Light and colors, physics and perception

light-color-featured image

Yes, light is a wave, and then …

Wave, is a phenomenon in which there is energy transmission without transport of matter. It’s like energy traveling in space. It is easier to understand if we think of an example where there is matter transporting energy. For example, to drop a stack of cans in a bazaar, a person uses a ball of socks and flings it against the stack. That means, it gives energy to the ball, ball travels about five meters charged with this energy because air consumes very little of it, and reaches the pile of cans communicating some of this energy by the shock or collision. As the equilibrium of the stack is something precarious, it falls apart. That’s power transmission with transport of matter. A stroller being pushed, a hammer hitting a nail, the typing on a keyboard … all of this is to communicate energy from one physical body to another through direct contact in which one forces the other, performs a work, as we say in physics.

Someone could bring down the stack of cans by placing very powerful speakers about the same five meters away and perhaps with a suitable sound would make the pile tremble and fall. In this case, there would be power transmission, evident since the stack fell, but without transmission of matter. It was only the vibration from the speakers that made the air tremble, but the air did not “go” from the speaker “to” the cans, it only served as a means for this vibration that was moving from molecule to molecule to reach and vibrate the cans.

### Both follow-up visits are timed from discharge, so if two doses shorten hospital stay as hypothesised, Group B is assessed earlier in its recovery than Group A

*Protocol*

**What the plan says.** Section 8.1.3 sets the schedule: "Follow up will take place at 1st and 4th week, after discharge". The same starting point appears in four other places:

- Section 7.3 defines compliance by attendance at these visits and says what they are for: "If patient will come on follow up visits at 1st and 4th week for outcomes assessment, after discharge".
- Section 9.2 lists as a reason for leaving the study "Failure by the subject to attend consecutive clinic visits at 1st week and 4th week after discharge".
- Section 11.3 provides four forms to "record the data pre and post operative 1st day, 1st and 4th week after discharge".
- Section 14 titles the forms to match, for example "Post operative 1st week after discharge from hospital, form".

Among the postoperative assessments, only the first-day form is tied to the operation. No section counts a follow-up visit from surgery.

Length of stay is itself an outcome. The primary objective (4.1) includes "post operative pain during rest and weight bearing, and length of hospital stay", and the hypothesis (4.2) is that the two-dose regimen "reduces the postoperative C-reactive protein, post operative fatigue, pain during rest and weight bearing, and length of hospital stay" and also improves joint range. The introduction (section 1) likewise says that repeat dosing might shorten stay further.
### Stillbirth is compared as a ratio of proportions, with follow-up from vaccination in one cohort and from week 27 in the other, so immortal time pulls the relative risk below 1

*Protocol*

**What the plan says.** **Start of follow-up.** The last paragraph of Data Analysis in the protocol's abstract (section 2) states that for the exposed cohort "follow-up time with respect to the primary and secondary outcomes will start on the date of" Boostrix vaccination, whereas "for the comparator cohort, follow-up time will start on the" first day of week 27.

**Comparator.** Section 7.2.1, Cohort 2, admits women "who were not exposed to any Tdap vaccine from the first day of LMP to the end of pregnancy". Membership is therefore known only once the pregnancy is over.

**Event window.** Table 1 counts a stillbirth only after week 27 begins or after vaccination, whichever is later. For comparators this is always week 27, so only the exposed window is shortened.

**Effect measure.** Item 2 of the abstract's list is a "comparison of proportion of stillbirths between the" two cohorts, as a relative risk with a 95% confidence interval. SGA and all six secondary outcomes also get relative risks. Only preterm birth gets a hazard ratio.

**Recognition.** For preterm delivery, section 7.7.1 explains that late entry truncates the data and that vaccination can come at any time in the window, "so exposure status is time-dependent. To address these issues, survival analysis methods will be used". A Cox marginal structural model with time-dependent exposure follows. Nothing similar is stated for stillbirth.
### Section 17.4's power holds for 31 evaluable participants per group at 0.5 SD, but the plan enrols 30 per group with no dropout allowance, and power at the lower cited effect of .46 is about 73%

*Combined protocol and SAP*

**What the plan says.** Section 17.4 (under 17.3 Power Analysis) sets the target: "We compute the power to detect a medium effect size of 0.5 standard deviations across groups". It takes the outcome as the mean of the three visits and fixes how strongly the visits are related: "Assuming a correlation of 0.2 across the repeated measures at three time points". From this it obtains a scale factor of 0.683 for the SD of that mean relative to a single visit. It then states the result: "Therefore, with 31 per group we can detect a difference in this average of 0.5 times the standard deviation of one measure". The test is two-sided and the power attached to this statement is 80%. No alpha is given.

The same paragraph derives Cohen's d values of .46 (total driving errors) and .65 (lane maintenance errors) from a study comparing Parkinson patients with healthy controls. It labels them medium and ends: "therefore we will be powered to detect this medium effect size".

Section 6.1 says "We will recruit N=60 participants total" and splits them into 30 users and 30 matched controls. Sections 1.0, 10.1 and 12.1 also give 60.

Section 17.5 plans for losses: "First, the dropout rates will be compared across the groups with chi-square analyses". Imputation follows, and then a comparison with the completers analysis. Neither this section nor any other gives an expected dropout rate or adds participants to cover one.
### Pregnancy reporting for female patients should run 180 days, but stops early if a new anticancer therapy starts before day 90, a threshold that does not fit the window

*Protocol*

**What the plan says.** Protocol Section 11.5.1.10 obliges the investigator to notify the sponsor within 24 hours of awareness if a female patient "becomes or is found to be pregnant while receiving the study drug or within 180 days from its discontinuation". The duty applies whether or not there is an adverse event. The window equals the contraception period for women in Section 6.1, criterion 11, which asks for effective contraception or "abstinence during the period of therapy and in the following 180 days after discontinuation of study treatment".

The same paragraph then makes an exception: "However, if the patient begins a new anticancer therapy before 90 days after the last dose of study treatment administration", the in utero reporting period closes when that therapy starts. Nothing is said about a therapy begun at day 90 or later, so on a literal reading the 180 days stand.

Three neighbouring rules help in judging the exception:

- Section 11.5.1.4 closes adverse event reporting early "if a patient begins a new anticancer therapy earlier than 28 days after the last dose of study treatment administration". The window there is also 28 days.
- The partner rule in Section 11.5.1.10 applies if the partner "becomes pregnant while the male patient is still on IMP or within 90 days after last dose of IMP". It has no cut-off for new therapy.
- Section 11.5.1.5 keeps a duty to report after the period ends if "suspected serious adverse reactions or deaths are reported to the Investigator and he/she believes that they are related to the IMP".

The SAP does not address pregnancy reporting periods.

A wave is a vibration of a physical parameter of a medium that can be air, a membrane, a material or a string. In such cases the so called mechanical waves, the parameter is a certain elasticity between the molecules of each medium. The molecules act as a network of micro springs, pushing one another, so will the wave go moving through the material.

Well, that is the mechanical wave. Now about the wave nature of light, it is less intuitive because the vibration occurs in the electric and magnetic fields values and the medium is any transparent material or even a vacuum. Like with sound, we have layers that spread from the source with oscillating values of fields called electromagnetic. For sound, that would be the compression of the molecules, for light the electromagnetic fields vary in intensity and this disturbance moves through the medium which are transparent to them.

(Prism image above is from Wikipedia – Autor D-Kuro)

Intensity and frequence